(5) Shri Misra has, however, made an attempt to convince me that the statement of the Sub-Inspector, which bears the date 20th December, 1966, must have been actually recorded en 19th December, 1968, and it is perhaps by inadvertence that the learned Magistrate has put 20th December, 1966 as its date. The paging of the entire record, however, does nto fit in with this Explanationn. Besides, the nature of the sheet of paper inserted, incongruous as it appears to be, also seems to me to require some Explanationn. None, however, is forthcoming. What is still more surprising is that this statement does nto even purport to be made on oath and there is ntoing on the record to show that the accused was allowed to cross examine the sub-inspector, nor does the statement purport to have been read over to the witness and of course it is nto signed by him. Finally, it is extremely doubtful if in these summary proceedings, there was time enough for recording such a lengthy statement on a full scape sheet and with such ease as is obvious from the subject matter. The pen and ink used in the order and in the report also gives an impression of being somewhat different from the pen and ink used in recording the statement of the Sub Inspector on the white sheet of paper. Without going more deeply into these derails, I find little hesitation, on the arguments addressed, in agreeing with the impression formed by the learned Additional Sessions Judge that the trial of Shri R. D. Jain, betrays a state of affairs which cannto be too strongly disapproved. However summary the proceedings in traffic cases, and I have no doubt that from the very nature of things, they have to be summary, it is highly desirable that those who try them, at least know what constitutes a traffic offence and avoid committing such blunders as have been committed by the learned Magistrate in the present case. They should at least record their orders in a logical and under. standable language and also have a proper grasp of the traffic regulations and the laws and the rules Governing Traffic offences. They should apply their own judicial mind and nto mechanically sign below the rubberstamp presumably affixed by some police constable.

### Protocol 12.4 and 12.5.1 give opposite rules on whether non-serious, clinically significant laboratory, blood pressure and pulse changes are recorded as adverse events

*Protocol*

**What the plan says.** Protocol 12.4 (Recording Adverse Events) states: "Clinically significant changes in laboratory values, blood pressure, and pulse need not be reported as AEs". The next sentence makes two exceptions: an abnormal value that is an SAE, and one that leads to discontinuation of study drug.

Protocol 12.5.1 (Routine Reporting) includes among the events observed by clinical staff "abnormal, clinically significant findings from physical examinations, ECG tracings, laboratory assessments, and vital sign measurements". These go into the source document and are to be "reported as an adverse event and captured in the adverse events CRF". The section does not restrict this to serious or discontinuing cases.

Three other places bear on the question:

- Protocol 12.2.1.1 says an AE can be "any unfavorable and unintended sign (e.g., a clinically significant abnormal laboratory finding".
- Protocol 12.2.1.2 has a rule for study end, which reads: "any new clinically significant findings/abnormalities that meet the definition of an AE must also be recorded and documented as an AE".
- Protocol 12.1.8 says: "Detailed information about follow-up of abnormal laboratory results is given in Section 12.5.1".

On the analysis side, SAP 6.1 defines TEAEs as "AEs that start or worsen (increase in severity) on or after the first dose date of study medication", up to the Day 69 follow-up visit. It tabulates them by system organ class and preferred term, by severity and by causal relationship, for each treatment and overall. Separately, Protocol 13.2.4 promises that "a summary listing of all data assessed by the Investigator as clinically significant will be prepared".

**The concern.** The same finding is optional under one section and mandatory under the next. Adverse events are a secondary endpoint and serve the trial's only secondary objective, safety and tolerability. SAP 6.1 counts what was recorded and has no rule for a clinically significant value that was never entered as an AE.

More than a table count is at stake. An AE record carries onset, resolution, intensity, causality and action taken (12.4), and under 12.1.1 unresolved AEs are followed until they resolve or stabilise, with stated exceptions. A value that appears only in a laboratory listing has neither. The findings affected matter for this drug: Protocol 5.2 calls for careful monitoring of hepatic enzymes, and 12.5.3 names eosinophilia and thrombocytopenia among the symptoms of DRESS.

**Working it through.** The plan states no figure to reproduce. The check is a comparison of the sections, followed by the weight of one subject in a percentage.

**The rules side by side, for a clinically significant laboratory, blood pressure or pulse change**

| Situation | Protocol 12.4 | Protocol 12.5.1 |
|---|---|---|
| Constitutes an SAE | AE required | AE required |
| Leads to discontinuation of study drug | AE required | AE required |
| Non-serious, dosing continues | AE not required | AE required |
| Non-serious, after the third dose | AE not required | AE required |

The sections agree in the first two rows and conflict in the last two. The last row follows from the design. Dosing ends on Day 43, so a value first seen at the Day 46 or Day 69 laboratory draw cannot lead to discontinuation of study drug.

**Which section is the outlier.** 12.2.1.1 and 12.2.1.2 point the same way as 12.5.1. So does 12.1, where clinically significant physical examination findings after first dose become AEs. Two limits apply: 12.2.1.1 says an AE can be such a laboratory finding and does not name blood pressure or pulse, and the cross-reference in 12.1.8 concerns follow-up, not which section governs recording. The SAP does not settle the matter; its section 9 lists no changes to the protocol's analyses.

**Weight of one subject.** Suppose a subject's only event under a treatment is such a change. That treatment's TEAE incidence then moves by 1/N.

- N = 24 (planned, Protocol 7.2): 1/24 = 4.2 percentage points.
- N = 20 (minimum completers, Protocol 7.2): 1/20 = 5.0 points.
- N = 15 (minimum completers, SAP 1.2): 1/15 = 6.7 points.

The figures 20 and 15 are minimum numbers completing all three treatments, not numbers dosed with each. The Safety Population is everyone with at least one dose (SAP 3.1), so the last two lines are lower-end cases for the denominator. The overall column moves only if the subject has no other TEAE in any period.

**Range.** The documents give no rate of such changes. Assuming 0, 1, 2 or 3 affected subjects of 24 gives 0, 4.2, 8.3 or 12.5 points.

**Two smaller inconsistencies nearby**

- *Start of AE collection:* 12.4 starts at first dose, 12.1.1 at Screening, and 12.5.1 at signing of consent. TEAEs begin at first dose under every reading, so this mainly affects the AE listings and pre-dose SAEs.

(6) I mast nto be understood to convey the idea that in my view, all those who drive mechanically propelled or toher vehicles on public roads in Delhi, always obey rules of traffic. The truth is undoubtedly far from it. In fact. in my opinion, quite a large number of such persons, including fairly educated and high-placed persons of respectable status and even those who are expected to enforce such regulations, are at times found violating the rules of traffic. But this does nto by any means justify trial of traffic offences in the indefensible manner in which the learned Magistrate has tried the present case. One important, and if I may say so, effective way of securing compliance with traffic regulations is to educate the people by all possible means about the desirability of observing the rules of traffic in the interest of safety and overall general saving of time as well. In this respect, those who enforce the rules and also those who weild influence in life, would serve the cause of educating tohers better by themsevles setting the example. It should nto be the presence of a police constable alone which should impel the people to observe the rules of traffic, but such observance should come instinctively as a matter of habit. Compliance with these rules should be inspired by their own intrinsic utility in an orderly society.